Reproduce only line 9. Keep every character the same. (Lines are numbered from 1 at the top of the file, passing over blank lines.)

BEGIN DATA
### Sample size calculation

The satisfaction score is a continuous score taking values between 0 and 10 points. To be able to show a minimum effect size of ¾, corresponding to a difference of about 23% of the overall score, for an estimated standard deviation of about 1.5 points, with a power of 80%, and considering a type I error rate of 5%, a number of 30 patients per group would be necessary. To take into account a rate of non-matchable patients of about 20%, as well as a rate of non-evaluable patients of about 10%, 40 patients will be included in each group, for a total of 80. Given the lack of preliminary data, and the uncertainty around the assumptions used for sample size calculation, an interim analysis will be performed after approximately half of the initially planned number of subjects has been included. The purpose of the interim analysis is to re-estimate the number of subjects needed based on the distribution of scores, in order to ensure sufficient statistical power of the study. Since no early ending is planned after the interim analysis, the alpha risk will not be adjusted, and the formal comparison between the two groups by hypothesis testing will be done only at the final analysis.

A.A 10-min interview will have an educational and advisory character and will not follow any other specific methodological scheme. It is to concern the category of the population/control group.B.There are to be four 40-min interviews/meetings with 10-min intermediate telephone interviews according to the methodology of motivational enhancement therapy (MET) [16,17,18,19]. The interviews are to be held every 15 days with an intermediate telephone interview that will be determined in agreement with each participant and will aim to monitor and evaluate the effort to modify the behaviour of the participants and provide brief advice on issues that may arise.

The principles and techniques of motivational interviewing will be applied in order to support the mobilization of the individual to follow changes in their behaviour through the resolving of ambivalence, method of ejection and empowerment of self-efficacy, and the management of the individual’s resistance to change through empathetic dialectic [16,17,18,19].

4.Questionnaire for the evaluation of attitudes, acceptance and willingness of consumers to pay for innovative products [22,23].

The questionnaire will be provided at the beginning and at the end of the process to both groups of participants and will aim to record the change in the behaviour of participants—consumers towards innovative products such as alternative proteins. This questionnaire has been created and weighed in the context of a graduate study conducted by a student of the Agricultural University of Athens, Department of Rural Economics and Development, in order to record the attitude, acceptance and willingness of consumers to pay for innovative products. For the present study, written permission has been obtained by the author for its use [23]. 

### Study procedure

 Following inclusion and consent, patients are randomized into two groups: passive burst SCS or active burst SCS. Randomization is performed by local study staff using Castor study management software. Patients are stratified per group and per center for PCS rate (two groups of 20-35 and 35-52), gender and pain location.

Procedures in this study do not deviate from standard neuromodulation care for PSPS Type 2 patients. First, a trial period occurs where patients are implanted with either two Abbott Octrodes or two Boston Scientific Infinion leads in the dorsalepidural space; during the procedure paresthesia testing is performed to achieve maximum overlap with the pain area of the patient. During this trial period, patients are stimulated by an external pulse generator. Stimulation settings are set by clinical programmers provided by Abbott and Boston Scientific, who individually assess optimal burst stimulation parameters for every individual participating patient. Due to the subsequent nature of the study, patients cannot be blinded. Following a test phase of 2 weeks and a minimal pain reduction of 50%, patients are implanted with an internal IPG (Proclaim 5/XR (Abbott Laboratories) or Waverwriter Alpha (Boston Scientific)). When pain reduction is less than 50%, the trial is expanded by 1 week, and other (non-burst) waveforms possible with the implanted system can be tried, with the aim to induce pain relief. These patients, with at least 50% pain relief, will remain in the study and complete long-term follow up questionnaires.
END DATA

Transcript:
Procedures in this study do not deviate from standard neuromodulation care for PSPS Type 2 patients. First, a trial period occurs where patients are implanted with either two Abbott Octrodes or two Boston Scientific Infinion leads in the dorsalepidural space; during the procedure paresthesia testing is performed to achieve maximum overlap with the pain area of the patient. During this trial period, patients are stimulated by an external pulse generator. Stimulation settings are set by clinical programmers provided by Abbott and Boston Scientific, who individually assess optimal burst stimulation parameters for every individual participating patient. Due to the subsequent nature of the study, patients cannot be blinded. Following a test phase of 2 weeks and a minimal pain reduction of 50%, patients are implanted with an internal IPG (Proclaim 5/XR (Abbott Laboratories) or Waverwriter Alpha (Boston Scientific)). When pain reduction is less than 50%, the trial is expanded by 1 week, and other (non-burst) waveforms possible with the implanted system can be tried, with the aim to induce pain relief. These patients, with at least 50% pain relief, will remain in the study and complete long-term follow up questionnaires.